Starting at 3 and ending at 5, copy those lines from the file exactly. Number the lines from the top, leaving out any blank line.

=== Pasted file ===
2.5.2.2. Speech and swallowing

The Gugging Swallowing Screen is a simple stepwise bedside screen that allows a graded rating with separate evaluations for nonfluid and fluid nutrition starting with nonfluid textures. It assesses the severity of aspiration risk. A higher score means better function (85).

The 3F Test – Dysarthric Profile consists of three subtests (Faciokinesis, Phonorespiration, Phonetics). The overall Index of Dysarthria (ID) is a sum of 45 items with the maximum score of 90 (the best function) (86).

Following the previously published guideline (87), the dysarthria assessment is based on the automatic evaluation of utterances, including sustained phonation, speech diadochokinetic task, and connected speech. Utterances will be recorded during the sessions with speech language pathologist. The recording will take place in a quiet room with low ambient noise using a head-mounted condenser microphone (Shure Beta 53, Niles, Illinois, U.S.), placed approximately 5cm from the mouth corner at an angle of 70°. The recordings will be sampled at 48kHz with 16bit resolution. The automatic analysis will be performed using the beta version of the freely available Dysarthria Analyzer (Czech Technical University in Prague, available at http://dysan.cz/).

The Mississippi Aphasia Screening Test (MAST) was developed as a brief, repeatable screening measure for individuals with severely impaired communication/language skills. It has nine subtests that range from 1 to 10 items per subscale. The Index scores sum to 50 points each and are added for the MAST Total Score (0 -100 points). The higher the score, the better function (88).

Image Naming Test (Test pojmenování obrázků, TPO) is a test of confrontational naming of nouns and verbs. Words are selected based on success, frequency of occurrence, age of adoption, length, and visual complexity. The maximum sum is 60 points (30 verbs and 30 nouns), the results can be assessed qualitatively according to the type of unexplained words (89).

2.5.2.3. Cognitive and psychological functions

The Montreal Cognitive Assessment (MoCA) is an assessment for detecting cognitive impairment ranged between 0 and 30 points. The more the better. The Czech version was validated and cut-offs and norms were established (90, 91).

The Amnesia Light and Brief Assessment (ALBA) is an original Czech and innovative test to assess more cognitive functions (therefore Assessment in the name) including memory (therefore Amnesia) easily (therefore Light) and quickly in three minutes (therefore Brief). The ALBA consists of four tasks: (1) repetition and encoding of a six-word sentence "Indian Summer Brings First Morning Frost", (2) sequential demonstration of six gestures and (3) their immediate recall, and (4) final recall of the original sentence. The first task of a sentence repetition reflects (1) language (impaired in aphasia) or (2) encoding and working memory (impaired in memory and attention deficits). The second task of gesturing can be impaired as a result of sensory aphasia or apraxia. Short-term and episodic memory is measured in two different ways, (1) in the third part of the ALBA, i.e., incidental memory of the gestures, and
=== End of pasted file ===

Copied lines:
The 3F Test – Dysarthric Profile consists of three subtests (Faciokinesis, Phonorespiration, Phonetics). The overall Index of Dysarthria (ID) is a sum of 45 items with the maximum score of 90 (the best function) (86).

Following the previously published guideline (87), the dysarthria assessment is based on the automatic evaluation of utterances, including sustained phonation, speech diadochokinetic task, and connected speech. Utterances will be recorded during the sessions with speech language pathologist. The recording will take place in a quiet room with low ambient noise using a head-mounted condenser microphone (Shure Beta 53, Niles, Illinois, U.S.), placed approximately 5cm from the mouth corner at an angle of 70°. The recordings will be sampled at 48kHz with 16bit resolution. The automatic analysis will be performed using the beta version of the freely available Dysarthria Analyzer (Czech Technical University in Prague, available at http://dysan.cz/).

The Mississippi Aphasia Screening Test (MAST) was developed as a brief, repeatable screening measure for individuals with severely impaired communication/language skills. It has nine subtests that range from 1 to 10 items per subscale. The Index scores sum to 50 points each and are added for the MAST Total Score (0 -100 points). The higher the score, the better function (88).